Quantum physics is at the heart of the modern world. It has given us the electronics that underpin telecommunications and media, computing and the control systems that govern our infrastructure and transport. Quantum technologies are optical and electronic devices that use quantum effects to significantly enhance the performance of existing, ‘classical’ technologies.
There is now mounting evidence that a new generation of quantum technologies are ready to transition into commercial products. These technologies are expected to have a profound impact on many of the world’s largest markets. This includes enhancing the £305.6 billion global semiconductor industry and the $2.5 trillion world oil and gas industry. Other areas include enabling 5G communications for mobile devices. They could also lead to faster and more efficient construction projects, with reduced delays – workers could use quantum sensor technology to identify pipelines and underground obstructions before starting work.
The UK is one of the world’s major investors in quantum research and has developed a vibrant academic ecosystem over the last couple of decades. Recent scientific advances, together with novel engineering and manufacturing capability, make the UK a fertile landscape to drive quantum technologies towards commercialisation.
“The UK quantum programme has been designed to stay at the forefront of international developments through a deeply collaborative working style. This links all players from the academic, industrial and governmental sectors, to ensure all possible synergies are harnessed and all barriers to exploitation are removed.”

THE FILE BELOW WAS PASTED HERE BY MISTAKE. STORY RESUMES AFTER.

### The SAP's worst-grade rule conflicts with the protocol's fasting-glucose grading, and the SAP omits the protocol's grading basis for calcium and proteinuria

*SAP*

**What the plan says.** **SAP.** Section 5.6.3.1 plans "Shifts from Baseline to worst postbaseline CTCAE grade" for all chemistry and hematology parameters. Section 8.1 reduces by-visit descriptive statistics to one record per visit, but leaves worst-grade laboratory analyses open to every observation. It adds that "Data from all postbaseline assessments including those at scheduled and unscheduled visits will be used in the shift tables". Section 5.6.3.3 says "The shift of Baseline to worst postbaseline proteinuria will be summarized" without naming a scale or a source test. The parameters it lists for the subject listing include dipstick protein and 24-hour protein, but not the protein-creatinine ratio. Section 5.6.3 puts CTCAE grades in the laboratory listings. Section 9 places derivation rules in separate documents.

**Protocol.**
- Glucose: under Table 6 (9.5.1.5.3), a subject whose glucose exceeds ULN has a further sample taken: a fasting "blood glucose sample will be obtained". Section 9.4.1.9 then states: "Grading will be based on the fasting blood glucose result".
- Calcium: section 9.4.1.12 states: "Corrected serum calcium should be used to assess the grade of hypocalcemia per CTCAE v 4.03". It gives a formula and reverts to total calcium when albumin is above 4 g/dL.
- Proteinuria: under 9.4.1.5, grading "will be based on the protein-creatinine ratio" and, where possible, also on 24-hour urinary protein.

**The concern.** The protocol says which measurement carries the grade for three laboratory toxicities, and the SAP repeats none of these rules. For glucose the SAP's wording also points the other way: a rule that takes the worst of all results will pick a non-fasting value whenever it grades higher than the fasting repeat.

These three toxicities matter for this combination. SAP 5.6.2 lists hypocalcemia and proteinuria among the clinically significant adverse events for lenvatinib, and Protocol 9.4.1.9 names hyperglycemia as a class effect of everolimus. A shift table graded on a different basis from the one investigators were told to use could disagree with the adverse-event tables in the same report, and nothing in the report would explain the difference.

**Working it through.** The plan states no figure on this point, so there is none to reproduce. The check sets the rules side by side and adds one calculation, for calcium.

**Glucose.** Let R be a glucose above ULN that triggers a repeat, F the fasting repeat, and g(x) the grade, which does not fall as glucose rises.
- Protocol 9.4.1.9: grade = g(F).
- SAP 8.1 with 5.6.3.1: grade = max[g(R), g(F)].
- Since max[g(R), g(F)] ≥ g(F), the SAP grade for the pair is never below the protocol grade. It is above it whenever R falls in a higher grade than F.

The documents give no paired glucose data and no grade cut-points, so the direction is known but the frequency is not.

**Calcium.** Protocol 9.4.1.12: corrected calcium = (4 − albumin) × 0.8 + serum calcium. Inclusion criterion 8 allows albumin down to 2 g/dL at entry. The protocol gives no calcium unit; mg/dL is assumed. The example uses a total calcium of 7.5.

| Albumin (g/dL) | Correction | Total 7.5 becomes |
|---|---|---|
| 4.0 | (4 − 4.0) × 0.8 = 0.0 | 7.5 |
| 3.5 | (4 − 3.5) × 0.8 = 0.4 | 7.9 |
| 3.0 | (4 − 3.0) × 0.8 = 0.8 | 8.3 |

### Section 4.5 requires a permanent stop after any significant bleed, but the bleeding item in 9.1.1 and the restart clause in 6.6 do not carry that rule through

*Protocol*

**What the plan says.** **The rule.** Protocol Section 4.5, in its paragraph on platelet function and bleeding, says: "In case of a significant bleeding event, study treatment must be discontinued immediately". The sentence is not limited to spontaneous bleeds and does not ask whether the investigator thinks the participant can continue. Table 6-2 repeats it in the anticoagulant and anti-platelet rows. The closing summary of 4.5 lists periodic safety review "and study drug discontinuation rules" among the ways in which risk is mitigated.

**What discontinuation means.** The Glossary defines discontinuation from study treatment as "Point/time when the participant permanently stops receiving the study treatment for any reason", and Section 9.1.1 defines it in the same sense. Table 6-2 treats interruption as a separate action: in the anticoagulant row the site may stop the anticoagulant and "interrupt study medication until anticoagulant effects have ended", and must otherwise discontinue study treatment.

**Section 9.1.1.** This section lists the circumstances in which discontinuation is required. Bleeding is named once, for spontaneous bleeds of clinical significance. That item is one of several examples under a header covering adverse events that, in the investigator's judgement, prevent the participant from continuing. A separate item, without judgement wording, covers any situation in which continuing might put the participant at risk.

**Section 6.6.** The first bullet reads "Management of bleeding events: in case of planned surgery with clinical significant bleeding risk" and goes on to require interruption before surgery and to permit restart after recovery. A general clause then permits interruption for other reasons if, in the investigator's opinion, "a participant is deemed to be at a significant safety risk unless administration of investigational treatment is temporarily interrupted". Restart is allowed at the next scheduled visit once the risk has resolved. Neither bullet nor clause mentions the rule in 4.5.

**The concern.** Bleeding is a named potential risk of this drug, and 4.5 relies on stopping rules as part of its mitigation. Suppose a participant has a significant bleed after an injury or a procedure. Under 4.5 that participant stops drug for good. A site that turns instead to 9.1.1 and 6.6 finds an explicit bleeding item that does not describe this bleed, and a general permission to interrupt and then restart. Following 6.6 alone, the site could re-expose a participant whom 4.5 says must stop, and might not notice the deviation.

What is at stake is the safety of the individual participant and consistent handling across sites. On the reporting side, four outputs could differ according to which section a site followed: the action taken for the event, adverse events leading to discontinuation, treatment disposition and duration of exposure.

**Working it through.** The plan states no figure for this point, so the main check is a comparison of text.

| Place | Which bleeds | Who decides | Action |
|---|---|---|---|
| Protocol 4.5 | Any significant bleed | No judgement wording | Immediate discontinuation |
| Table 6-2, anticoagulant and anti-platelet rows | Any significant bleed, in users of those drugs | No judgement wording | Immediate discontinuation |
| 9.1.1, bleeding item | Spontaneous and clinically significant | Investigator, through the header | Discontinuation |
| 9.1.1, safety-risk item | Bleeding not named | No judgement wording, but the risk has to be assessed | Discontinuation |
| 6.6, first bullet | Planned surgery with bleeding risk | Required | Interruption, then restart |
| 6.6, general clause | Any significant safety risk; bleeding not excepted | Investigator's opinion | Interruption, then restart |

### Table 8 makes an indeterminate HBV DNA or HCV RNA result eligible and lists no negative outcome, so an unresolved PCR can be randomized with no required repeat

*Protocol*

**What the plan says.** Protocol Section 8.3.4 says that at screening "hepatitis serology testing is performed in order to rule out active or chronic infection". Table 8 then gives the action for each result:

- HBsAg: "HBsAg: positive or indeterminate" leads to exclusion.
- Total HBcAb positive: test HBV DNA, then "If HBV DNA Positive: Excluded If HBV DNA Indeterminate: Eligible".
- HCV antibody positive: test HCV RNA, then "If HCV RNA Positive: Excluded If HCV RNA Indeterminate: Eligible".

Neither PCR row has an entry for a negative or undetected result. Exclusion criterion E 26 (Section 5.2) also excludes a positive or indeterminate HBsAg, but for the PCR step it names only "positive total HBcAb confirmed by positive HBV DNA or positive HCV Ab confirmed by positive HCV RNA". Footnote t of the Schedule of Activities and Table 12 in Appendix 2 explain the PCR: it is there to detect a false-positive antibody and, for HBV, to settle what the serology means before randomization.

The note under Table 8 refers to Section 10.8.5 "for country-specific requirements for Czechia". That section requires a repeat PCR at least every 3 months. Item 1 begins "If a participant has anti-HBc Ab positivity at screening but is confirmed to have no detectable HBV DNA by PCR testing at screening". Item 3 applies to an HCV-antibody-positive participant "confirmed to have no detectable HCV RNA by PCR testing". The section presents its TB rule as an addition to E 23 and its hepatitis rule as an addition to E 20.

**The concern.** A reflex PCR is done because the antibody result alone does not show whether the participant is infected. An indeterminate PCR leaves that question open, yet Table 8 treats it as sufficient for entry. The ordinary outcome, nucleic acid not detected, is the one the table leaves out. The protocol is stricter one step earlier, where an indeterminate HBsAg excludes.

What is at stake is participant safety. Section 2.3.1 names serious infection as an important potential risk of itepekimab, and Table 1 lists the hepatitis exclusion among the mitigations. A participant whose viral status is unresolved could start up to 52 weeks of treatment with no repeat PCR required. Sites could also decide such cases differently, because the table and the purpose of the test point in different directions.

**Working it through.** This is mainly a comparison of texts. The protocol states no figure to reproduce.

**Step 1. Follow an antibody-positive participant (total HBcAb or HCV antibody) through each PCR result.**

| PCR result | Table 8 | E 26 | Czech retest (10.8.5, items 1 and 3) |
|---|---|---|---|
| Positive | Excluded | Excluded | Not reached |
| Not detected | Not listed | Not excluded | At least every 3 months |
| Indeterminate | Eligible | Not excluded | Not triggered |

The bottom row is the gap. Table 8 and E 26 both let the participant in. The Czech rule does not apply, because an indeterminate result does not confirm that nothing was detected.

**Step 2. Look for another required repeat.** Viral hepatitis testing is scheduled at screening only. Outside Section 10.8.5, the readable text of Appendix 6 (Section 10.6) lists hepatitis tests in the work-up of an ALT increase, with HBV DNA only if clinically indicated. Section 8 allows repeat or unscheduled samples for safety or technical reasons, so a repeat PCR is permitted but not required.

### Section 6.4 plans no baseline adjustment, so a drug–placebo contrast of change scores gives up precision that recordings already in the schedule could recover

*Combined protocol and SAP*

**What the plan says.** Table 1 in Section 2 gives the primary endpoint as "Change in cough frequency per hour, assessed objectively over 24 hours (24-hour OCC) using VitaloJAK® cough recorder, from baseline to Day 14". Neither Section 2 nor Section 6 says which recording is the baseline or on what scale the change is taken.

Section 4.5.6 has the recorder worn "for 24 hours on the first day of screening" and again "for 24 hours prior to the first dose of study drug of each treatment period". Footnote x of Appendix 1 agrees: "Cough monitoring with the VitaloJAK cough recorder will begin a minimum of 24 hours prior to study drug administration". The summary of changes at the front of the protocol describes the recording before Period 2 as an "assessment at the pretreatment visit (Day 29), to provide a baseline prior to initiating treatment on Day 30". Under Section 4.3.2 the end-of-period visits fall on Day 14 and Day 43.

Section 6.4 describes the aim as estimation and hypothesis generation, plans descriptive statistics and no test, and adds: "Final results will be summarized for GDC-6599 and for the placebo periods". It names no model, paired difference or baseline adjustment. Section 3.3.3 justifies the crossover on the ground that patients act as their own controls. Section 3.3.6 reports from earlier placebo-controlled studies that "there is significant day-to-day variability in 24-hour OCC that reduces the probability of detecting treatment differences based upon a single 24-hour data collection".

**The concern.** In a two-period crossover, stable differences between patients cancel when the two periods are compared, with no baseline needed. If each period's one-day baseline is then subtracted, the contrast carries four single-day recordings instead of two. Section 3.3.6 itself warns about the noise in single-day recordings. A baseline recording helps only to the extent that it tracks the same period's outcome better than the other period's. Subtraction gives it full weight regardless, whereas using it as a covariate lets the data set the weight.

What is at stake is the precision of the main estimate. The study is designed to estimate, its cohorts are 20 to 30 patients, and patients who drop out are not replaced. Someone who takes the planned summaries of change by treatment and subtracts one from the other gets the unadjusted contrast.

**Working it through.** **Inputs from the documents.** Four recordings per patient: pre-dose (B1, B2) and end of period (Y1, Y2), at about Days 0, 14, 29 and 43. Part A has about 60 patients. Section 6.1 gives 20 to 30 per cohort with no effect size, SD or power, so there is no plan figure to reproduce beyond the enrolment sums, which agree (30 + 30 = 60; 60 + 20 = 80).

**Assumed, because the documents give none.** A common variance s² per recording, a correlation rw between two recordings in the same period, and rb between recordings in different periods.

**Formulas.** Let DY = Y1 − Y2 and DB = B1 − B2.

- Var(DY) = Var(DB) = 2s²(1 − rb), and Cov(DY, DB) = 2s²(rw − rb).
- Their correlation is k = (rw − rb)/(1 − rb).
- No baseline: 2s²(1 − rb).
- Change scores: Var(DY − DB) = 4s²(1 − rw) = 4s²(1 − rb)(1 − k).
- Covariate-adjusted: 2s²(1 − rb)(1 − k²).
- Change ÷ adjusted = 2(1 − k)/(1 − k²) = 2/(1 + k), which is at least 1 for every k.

This week Quantum Business spoke to Kai Bongs, Director of the UK National Quantum Technology Hub in Sensors and Metrology. We spoke to Kai about the UK quantum landscape today and the roadmap for commercialising quantum technologies. Kai reveals that the central objective of the hub is to create and demonstrate new innovation pathways to accelerate the transition from blue sky discovery to economic and social benefit. He believes that the strength of the UK’s academic and industrial ecosystem is fundamental to sustained success.
The UK National Quantum Technology Hub in Sensors and Metrology is one of four hubs set up as part of the UK national quantum technologies programme – a £270 million investment to kickstart the commercialisation of quantum technologies for business. Kai leads a hub that incorporates the universities of Birmingham, Glasgow, Nottingham, Southampton, Strathclyde, and Sussex. “We are deeply engaged with 43 distinct companies, each of whom have invested their own real cash resources to work with the hub to be apart of this journey”, Kai reveals.
However, this is just the beginning. Kai tells us that the hub is in discussion with over 100 further companies: “they are ready to engage as our technology progresses through the hub and hub partners to commercial application.”
“Most importantly we have set up the hub to create a focal point for the entire industrial supply chain”
“Our scientists are working with the component and systems manufacturers to transfer the know how to build quantum sensors and set up the supply chain. Our engineers and applied scientists engage with the service provider and end user parts of the industrial sector, assisting in the creation of data and surveying services based on quantum sensors and demonstrating how they can bring benefit to the end-user. This focal point created by the hub has enabled an entire industrial ecosystem to flourish around it, with a network of Quantum Technology suppliers, providers, integrators and users developing around it, which is deeply embedded in the UK economy.”